Most scale modellers are familiar with the Ford / Stout 'Tin Goose' and Fokker F.VIi trimotors. However, Britain had its own three-engined airliner in 1930s, the Westland Wessex. The Wessex first flew on the 21st February 1929, and was originally fitted with the Cirrus engine of 95hp. It was designed for two crew and four passengers and proved to be a reliable design that impressed prospective operators with its economy and comparatively short take-off run. The Wessex was just the ticket when Sir Alan Cobham set up his air service between Guernsey and the UK mainland. Ten examples were built. Re-equipped with the Armstrong Siddeley Genet engine of 140hp, providing the Wessex with a maximum speed of 122mph/ and a range of 420 miles. For those who collect obscure facts of aviation, as a stop-gap, the Wessex prototype was first flown with an off-the-shelf Westland Wapiti rudder. It functioned so well, the design was retained for all ten production airframes.

Model Airplane International 06/2011

The kit is presented as a limited-run package with three sprues of seventy-three delicately detailed plastic parts plus the addition of a fret of photo-etch and three resin components. The photo-etch is particularly pleasing as the machine-gun jackets and a full complement of harnesses are thankfully provided, which I feel is always is a big plus in such builds. The cockpit is just jammed full of detail and really builds into a fabulous interior. The bomb storage area between the pilot and navigator is one such section that is highlighted with etched metal bomb-holding cradles that rest over the lower floor bomb openings. These apertures can also be added as an etched section or a plastic piece. I chose the latter option as the fit of this section into the floor looked a bit ropey and the plastic piece could be manipulated more easily. The fuel tank on which the pilot sits is a resin piece as is the exhaust outlet pipe for the engine unit. Two pieces that do, from a detail point of view, benefit from being reproduced in resin.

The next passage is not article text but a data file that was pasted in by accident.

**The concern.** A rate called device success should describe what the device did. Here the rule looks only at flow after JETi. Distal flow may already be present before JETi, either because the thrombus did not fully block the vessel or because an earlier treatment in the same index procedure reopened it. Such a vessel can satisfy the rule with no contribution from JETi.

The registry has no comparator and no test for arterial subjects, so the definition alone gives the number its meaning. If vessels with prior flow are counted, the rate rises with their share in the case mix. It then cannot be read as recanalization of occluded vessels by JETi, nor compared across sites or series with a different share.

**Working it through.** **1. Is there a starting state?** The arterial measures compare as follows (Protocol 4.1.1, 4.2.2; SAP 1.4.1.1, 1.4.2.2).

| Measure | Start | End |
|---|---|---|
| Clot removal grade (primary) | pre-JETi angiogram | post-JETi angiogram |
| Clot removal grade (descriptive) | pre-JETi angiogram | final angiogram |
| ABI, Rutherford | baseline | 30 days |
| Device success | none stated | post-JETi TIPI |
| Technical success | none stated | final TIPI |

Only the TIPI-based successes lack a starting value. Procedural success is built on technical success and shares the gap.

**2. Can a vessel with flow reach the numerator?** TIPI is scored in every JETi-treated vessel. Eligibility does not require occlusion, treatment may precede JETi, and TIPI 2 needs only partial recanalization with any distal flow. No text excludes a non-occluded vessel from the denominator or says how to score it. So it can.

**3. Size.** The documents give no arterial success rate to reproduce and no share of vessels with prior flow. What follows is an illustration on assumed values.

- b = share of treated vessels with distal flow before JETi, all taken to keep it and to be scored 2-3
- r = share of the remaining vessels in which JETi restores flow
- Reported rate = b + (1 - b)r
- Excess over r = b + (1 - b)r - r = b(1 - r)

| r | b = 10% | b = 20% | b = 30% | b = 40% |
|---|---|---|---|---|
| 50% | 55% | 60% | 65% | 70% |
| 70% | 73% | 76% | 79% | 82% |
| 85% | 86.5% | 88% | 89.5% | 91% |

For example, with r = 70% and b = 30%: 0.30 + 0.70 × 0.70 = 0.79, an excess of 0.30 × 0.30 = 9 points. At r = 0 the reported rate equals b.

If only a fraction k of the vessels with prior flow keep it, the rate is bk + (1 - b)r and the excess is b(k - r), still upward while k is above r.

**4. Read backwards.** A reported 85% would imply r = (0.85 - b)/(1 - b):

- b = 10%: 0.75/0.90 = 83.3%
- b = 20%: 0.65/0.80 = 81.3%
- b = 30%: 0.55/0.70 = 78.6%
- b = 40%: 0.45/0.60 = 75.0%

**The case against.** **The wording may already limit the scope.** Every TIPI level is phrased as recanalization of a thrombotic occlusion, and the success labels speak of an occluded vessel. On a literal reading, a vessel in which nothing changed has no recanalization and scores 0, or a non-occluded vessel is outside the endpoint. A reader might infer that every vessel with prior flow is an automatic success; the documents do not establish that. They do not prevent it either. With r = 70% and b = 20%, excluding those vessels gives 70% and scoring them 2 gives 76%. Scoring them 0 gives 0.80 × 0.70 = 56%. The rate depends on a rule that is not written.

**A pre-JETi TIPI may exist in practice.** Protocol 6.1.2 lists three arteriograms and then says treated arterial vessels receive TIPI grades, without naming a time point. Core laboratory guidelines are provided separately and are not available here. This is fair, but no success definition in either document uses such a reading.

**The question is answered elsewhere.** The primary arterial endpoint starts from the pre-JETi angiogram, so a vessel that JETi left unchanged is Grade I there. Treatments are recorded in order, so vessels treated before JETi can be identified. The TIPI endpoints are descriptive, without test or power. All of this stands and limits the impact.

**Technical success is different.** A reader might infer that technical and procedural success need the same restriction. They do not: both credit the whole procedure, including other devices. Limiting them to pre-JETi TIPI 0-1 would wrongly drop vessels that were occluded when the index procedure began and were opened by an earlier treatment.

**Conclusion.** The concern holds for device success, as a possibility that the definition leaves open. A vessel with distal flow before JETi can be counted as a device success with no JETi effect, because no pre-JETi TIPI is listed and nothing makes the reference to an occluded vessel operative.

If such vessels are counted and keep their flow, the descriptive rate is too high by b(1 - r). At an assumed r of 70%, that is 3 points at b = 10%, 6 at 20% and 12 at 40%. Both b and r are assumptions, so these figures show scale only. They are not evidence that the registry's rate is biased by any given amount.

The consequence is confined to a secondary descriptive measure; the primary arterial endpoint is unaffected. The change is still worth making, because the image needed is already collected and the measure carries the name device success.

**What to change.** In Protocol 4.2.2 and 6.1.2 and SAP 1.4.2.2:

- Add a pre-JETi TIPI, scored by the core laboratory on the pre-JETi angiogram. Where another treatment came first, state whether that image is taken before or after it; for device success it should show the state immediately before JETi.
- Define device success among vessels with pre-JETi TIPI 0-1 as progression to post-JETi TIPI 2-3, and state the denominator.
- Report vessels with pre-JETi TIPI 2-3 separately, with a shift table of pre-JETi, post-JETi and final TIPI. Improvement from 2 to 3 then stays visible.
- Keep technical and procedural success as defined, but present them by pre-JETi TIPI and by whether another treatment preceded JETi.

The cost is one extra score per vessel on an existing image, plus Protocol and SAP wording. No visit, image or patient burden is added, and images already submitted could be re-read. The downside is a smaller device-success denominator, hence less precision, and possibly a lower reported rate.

Model Airplane International 05/2011

As with its bomber sibling this kit has also taken a hammering on various Internet forums regarding its accuracy. To some extent this can be justified as similar mistakes have been made as with the earlier kit. The main topic of discussion has been the shape of the nose cone. I have been able to do a side-by-side comparison this time with an Italeri kit and the main difference is that the radome of the HobbyBoss kit tapers to a point too quickly whereas the Italeri kit has more of a curved profile. Regarding the other big problem (the only one I corrected on the IDS) the shape of the tailerons, which have been replaced. The new parts now have the correct squared-off tips and kinked leading edges. Revisions for the ADV include a completely new cockpit and forward fuselage, wing gloves, tailerons, chaff and flare dispensers and stores. Parts breakdown is also very similar to the earlier kit with a multi-part fuselage and the options of open flaps, slats, spoilers, airbrakes and thrust reversers.

Model Airplane International 04/2011